Is Charter Communications, Inc. (CHTR) A Good Stock To Buy According To Hedge Funds?

World-class money managers like Ken Griffin and Barry Rosenstein only invest their wealthy clients’ money after undertaking a rigorous examination of any potential stock. They are particularly successful in this regard when it comes to small-cap stocks, which their peerless research gives them a big information advantage on when it comes to judging their worth. It’s not surprising then that they generate their biggest returns from these stocks and invest more of their money in these stocks on average than other investors. It’s also not surprising then that we pay close attention to these picks ourselves and have built a market-beating investment strategy around them.

Is Charter Communications, Inc. (NASDAQ:CHTR) going to take off soon? Investors who are in the know are in a relatively pessimistic mood. The number of long hedge fund bets were trimmed by 1 in recent months. Hedge fund sentiment towards the stock is 50% below its 2016 peak when the stock was wildly popular. Our calculations also showed that CHTR isn’t among the 30 most popular stocks among hedge funds. However, this doesn’t necessarily mean that hedge funds are actually bearish about CHTR.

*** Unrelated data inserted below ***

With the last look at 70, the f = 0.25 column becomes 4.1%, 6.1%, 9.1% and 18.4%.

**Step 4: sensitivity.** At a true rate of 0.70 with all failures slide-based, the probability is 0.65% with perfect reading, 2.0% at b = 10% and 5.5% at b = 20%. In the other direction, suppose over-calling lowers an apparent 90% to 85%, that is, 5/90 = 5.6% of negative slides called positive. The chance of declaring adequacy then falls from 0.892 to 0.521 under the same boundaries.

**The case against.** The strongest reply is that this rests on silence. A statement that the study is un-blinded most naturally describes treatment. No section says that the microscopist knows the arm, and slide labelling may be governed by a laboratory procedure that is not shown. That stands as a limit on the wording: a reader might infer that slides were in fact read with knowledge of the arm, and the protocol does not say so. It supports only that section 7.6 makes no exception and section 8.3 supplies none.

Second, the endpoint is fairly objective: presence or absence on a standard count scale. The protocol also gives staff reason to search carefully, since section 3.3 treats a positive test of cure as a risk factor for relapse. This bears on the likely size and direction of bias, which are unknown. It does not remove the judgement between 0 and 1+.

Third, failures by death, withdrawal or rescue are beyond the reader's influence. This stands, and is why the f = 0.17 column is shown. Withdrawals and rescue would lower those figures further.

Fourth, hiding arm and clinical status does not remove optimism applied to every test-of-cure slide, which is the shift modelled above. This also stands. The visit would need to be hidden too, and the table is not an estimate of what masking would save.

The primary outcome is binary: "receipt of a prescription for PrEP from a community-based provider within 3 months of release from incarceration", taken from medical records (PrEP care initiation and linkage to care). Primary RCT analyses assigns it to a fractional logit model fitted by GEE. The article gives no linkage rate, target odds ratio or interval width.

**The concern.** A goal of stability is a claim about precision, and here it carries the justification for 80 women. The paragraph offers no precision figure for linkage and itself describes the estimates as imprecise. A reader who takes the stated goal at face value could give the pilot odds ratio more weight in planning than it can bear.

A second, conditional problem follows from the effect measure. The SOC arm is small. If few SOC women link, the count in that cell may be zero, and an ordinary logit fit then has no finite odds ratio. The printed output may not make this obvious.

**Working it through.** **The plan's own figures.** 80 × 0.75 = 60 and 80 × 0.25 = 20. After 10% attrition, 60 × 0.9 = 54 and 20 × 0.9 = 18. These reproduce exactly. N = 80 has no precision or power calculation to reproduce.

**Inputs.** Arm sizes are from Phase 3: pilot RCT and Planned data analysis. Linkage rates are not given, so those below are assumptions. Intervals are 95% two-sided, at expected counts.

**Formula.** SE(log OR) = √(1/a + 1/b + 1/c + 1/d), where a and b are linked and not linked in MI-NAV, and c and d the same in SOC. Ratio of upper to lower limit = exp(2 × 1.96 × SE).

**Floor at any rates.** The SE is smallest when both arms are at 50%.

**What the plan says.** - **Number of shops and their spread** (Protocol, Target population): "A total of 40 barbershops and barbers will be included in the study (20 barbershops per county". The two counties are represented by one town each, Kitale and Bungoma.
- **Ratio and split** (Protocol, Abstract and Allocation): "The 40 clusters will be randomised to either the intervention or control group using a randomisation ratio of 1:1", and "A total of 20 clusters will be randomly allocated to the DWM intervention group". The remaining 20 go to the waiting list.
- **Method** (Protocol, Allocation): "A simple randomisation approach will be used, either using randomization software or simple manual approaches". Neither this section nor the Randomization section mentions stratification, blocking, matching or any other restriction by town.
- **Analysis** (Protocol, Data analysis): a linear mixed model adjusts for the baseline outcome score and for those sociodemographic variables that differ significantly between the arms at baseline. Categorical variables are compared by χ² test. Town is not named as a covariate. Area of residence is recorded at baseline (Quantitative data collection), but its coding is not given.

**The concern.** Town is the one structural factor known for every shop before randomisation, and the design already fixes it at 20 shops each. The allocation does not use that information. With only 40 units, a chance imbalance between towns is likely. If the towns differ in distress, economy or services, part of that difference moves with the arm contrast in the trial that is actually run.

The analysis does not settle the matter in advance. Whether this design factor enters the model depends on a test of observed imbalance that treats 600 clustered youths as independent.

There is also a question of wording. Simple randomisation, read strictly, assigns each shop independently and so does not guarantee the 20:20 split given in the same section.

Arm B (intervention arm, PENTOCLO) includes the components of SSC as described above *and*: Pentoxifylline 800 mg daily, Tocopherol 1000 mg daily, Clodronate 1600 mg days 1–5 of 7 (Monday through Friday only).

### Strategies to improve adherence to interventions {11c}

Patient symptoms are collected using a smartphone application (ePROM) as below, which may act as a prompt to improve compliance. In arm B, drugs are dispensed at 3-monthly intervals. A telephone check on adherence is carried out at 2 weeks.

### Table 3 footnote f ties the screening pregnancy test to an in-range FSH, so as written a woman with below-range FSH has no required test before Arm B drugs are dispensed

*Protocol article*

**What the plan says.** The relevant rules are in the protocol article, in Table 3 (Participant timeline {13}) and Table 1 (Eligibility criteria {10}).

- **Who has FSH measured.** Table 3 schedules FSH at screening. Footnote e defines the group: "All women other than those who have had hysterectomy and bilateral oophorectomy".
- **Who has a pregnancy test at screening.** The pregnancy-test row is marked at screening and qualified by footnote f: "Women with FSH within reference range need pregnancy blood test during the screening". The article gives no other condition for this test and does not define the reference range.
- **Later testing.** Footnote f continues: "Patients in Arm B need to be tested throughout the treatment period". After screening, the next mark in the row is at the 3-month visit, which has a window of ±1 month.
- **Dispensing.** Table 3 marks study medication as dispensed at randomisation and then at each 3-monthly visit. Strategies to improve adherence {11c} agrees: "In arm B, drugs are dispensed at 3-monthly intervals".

So, why do we pay attention to hedge fund sentiment before making any investment decisions? Our research has shown that hedge funds’ small-cap stock picks managed to beat the market by double digits annually between 1999 and 2016, but the margin of outperformance has been declining in recent years. Nevertheless, we were still able to identify in advance a select group of hedge fund holdings that outperformed the market by 40 percentage points since May 2014 through May 30, 2019 (see the details here). We were also able to identify in advance a select group of hedge fund holdings that underperformed the market by 10 percentage points annually between 2006 and 2017. Interestingly the margin of underperformance of these stocks has been increasing in recent years. Investors who are long the market and short these stocks would have returned more than 27% annually between 2015 and 2017. We have been tracking and sharing the list of these stocks since February 2017 in our quarterly newsletter. Even if you aren’t comfortable with shorting stocks, you should at least avoid initiating long positions in our short portfolio.

John Armitage Egerton Capital

Unlike some fund managers who are betting on Dow reaching 40000 in a year, our long-short investment strategy doesn’t rely on bull markets to deliver double digit returns. We only rely on hedge fund buy/sell signals. We’re going to go over the fresh hedge fund action surrounding Charter Communications, Inc. (NASDAQ:CHTR).

What have hedge funds been doing with Charter Communications, Inc. (NASDAQ:CHTR)?